At this time, as mentioned above, a Mataniko chief named Suala claimed ownership of part of the Honiara land: the Commission recommended that Levers give up part of the land and pay a small sum of money.
In 1924 the Secretary of State confirmed the recommendations of the Lands Commission, which gave them force in law.
Heavy fighting took place all along the Guadalcanal coast, much of it in what is now the centre of Honiara; for several months the surrounds of Mataniko River was a 'no-man's land' between the Japanese and the American forces.
(Clemens 2004, 204, 221) Point Cruz became a supply and transit base for the Americans and there was a road extending on both sides, thirty-two kilometres east and ten kilometres west-the first real road in the Solomon Islands.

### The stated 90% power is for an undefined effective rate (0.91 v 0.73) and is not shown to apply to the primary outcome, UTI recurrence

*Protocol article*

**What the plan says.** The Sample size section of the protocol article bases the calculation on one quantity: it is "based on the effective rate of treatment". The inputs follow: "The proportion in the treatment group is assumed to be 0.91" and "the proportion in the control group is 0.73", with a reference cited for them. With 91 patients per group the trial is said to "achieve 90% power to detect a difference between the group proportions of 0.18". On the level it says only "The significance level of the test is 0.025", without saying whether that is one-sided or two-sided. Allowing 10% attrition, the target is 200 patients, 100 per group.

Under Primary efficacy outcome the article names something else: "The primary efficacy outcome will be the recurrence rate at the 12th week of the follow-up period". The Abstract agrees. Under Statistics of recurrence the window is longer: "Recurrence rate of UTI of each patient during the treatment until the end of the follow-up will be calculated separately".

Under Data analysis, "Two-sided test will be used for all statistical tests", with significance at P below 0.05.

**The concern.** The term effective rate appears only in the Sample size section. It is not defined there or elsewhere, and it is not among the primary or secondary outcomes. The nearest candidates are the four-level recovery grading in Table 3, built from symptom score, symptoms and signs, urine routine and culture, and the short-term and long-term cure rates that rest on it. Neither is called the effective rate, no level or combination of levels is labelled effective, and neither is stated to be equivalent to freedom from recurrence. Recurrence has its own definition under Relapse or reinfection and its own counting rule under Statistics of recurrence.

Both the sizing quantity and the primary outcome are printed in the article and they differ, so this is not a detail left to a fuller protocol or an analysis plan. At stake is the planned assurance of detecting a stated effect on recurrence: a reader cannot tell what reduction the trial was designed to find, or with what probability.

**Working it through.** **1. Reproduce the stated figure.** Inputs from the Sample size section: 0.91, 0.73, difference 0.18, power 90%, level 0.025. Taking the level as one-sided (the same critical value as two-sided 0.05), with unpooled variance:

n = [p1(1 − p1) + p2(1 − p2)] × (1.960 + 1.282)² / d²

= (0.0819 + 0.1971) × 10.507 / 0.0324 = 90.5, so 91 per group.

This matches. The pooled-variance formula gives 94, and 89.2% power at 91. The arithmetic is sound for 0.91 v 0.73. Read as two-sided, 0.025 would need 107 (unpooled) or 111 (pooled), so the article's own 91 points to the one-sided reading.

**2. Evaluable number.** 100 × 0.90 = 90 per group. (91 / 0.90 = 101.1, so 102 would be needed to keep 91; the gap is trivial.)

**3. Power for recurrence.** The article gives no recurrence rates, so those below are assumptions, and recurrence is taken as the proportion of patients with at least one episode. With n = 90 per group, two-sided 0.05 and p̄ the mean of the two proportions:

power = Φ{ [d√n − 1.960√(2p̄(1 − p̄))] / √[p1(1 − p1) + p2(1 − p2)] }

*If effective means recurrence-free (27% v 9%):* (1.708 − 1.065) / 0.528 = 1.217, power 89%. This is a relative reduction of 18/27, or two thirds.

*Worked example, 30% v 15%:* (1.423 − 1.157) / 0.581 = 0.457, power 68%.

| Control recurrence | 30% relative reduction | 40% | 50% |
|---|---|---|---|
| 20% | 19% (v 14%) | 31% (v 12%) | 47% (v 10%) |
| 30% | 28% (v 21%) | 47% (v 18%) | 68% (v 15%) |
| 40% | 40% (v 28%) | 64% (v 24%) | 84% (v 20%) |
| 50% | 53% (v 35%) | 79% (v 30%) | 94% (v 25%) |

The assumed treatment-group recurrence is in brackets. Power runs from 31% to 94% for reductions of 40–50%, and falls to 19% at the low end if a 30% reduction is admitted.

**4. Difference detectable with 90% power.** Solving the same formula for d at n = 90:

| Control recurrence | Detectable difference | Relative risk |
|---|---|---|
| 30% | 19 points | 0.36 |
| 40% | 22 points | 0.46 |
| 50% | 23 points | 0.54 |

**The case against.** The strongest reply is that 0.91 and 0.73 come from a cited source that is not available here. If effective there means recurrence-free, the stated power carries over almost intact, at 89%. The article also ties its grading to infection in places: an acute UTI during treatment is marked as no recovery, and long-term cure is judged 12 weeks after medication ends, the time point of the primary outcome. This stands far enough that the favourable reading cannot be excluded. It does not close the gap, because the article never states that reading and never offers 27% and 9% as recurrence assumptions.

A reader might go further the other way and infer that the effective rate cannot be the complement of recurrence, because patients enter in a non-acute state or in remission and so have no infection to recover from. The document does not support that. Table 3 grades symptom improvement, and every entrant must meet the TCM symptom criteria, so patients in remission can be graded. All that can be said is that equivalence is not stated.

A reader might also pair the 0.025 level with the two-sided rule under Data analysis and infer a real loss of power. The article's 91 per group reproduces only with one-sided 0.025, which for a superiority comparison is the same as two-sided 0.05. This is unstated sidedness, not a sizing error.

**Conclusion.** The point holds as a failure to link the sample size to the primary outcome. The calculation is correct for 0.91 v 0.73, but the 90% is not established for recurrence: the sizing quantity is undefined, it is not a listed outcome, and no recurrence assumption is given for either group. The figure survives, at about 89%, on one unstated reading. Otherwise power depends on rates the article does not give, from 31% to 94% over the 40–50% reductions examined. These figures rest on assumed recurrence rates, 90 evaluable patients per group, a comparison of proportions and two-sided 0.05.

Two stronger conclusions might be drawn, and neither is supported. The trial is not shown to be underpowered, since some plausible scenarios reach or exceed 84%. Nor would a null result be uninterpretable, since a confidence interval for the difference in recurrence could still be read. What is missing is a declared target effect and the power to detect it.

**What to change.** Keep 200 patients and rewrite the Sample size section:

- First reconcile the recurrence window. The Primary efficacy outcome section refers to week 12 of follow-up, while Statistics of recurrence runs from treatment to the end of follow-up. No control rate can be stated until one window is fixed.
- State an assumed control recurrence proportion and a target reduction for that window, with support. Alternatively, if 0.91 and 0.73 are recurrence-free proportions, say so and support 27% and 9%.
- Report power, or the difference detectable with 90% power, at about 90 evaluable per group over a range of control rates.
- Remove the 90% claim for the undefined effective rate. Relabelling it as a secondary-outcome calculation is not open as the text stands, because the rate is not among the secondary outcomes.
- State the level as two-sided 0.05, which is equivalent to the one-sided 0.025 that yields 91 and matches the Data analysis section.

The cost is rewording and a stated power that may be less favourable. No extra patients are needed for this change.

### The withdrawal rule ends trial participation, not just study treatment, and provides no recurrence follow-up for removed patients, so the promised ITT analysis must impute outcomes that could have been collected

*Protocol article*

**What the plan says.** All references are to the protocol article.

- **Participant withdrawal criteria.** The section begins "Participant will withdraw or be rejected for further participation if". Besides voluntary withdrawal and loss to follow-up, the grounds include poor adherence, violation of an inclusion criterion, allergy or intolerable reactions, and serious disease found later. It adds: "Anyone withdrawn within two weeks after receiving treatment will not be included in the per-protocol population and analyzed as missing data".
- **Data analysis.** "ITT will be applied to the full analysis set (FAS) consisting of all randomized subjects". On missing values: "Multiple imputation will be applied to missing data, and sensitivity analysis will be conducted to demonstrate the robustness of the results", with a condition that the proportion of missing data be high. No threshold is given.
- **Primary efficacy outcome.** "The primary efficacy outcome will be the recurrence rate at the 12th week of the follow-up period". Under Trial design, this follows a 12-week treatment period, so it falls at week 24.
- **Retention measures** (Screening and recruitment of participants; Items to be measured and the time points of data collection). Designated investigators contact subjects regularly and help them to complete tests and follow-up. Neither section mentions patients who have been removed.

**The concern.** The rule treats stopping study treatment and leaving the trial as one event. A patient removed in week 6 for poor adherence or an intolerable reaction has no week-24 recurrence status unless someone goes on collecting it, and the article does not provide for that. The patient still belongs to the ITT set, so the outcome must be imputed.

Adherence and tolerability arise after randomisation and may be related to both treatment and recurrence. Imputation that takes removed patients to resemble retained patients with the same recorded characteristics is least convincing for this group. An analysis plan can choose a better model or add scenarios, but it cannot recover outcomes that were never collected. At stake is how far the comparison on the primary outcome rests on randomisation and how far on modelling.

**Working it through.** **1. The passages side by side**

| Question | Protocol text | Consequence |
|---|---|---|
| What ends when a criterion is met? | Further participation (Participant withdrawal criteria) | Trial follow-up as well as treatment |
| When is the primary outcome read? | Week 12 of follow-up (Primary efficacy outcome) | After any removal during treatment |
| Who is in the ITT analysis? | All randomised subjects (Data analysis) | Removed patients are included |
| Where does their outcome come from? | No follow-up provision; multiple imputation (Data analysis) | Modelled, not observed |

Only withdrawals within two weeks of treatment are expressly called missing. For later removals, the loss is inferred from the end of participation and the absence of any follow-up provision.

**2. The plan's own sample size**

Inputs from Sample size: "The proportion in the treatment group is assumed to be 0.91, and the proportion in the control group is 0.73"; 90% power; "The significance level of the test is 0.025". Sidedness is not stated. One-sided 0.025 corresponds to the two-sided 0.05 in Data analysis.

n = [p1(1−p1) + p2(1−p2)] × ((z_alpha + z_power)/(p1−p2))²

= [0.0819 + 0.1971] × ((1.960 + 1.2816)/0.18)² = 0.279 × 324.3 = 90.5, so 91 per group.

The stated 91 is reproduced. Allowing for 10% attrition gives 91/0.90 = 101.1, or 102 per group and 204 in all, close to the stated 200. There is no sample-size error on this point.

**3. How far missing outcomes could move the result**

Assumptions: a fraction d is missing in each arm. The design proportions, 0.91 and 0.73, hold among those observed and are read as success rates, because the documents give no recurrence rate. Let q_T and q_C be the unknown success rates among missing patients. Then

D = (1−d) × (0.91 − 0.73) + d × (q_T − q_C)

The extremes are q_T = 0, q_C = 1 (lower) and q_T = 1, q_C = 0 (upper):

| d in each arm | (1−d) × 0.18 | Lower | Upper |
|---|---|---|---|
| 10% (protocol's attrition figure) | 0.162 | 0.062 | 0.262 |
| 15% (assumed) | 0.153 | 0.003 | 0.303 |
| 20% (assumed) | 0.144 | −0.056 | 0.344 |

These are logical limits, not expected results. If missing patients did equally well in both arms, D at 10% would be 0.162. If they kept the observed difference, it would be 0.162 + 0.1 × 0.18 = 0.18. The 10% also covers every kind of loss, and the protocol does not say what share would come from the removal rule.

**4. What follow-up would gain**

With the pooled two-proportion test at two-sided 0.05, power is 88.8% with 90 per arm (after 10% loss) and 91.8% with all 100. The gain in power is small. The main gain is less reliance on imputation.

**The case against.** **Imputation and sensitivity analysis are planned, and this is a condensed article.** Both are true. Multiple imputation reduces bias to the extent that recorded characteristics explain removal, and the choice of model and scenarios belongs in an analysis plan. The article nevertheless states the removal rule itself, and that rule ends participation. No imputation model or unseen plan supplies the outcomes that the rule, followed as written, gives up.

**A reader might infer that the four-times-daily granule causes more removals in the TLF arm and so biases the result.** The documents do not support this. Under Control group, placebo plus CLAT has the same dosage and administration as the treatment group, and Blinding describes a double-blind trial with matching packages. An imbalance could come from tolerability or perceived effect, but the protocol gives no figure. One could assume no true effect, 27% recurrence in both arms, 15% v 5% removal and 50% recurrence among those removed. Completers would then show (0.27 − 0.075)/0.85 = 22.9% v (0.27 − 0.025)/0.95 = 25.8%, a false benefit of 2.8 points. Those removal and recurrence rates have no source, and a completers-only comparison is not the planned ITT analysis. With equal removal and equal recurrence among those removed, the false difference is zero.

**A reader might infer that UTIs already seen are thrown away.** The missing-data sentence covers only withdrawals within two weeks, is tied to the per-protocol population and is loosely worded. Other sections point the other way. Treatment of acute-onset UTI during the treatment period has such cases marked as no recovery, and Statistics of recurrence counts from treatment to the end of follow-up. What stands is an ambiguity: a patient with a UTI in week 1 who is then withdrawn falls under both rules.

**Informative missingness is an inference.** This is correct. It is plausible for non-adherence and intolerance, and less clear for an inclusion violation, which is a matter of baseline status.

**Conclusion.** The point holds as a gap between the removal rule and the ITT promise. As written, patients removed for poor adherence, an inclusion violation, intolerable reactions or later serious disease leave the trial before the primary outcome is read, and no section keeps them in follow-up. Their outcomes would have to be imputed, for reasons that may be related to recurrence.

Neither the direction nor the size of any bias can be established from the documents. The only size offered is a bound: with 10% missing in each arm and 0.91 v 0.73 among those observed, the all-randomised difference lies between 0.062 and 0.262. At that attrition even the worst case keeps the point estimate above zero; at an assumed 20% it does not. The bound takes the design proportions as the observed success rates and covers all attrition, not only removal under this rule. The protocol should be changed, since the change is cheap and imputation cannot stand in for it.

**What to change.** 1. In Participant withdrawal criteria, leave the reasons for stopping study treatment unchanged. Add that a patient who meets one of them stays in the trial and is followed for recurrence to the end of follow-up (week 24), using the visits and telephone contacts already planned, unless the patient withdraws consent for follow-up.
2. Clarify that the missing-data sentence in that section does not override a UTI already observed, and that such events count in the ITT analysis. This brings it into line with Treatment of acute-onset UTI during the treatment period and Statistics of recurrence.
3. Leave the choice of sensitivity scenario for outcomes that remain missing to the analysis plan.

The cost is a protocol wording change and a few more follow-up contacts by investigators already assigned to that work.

From this period until the end of the war, about two thousand Solomon Islanders, most of them from Malaita, worked on Guadalcanal in the Solomon Islands Labour Corps, with another 680 enlisted for combat duty in the British Solomon Islands Defence Force, working alongside the Americans.
In late August 1942, Martin Clements, a Protectorate Officer who had become a coastwatcher (q.v.), was instructed by Resident Commissioner William Marchant (q.v.) (evacuated to Malaita) to resume his duties as District Officer of Guadalcanal.
By 2 September, the Resident Commissioner was himself based at Lungga and accommodations were worked out between the Allied forces and the Protectorate Government.
In 1964, Baranamba Hoai of Mataniko village claimed ownership of part of Honiara on behalf of himself and the Kakau and Habata descent groups, but the High Court found that the 1924 transfer was still valid.